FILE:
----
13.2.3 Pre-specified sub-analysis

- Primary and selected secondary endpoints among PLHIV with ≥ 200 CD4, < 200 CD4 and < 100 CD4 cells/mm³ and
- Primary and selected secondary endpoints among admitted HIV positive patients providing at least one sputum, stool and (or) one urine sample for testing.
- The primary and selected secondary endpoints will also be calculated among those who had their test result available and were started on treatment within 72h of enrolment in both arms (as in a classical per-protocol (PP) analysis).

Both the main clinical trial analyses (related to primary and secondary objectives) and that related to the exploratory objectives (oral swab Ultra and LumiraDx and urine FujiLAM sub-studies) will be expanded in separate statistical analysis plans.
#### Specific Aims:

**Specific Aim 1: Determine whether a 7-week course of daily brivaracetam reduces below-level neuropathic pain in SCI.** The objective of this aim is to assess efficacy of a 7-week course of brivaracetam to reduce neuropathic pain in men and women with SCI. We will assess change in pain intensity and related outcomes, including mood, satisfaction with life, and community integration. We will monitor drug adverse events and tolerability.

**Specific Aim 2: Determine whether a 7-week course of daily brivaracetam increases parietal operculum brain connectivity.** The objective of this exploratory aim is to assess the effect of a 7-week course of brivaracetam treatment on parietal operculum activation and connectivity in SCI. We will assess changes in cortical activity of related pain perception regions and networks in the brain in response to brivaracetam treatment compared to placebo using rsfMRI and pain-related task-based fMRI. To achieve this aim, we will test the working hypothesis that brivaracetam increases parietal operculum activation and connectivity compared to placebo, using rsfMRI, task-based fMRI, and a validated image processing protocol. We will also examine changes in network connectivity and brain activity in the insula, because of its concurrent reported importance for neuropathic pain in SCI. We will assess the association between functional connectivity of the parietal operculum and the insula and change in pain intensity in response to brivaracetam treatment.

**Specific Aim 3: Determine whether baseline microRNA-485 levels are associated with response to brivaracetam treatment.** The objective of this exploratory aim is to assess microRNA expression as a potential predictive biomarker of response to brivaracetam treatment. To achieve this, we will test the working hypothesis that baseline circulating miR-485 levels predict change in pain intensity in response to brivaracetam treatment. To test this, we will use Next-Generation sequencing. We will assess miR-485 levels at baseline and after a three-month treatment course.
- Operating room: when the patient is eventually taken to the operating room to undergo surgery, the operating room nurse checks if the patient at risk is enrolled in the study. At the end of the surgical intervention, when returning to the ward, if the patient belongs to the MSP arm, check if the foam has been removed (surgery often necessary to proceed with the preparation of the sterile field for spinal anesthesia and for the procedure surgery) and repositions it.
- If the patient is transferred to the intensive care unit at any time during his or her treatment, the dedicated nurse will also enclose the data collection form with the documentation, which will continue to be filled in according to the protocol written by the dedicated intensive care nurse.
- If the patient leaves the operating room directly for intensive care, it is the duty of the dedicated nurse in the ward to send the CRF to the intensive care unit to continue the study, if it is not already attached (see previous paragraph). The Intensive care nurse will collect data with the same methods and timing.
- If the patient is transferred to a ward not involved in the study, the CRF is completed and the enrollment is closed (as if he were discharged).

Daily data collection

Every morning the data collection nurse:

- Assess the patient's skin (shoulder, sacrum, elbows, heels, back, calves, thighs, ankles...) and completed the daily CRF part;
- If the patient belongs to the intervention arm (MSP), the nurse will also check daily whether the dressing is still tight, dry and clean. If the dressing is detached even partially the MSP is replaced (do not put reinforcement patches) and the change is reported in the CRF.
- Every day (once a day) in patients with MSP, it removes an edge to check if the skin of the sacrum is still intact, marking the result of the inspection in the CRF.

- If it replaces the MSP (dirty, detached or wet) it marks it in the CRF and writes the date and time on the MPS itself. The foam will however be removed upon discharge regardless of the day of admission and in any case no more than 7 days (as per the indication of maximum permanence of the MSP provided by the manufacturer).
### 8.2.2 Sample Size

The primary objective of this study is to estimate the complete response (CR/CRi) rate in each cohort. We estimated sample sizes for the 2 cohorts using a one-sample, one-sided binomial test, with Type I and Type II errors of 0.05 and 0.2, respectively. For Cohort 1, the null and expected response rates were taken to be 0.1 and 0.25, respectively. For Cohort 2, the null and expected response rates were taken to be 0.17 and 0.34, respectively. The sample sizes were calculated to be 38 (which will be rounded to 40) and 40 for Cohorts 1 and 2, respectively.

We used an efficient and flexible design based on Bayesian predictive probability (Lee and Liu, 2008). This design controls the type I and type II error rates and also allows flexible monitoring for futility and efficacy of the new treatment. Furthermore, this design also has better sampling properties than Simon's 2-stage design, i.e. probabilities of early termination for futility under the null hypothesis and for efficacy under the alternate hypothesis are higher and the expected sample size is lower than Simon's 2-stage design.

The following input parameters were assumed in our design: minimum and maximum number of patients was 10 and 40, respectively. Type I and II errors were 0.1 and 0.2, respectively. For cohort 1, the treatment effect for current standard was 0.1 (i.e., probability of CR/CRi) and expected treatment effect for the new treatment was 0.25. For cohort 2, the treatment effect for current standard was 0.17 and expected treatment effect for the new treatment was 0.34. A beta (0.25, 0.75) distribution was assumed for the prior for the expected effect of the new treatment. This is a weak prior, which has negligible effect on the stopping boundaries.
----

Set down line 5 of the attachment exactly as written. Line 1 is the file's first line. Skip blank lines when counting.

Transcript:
Both the main clinical trial analyses (related to primary and secondary objectives) and that related to the exploratory objectives (oral swab Ultra and LumiraDx and urine FujiLAM sub-studies) will be expanded in separate statistical analysis plans.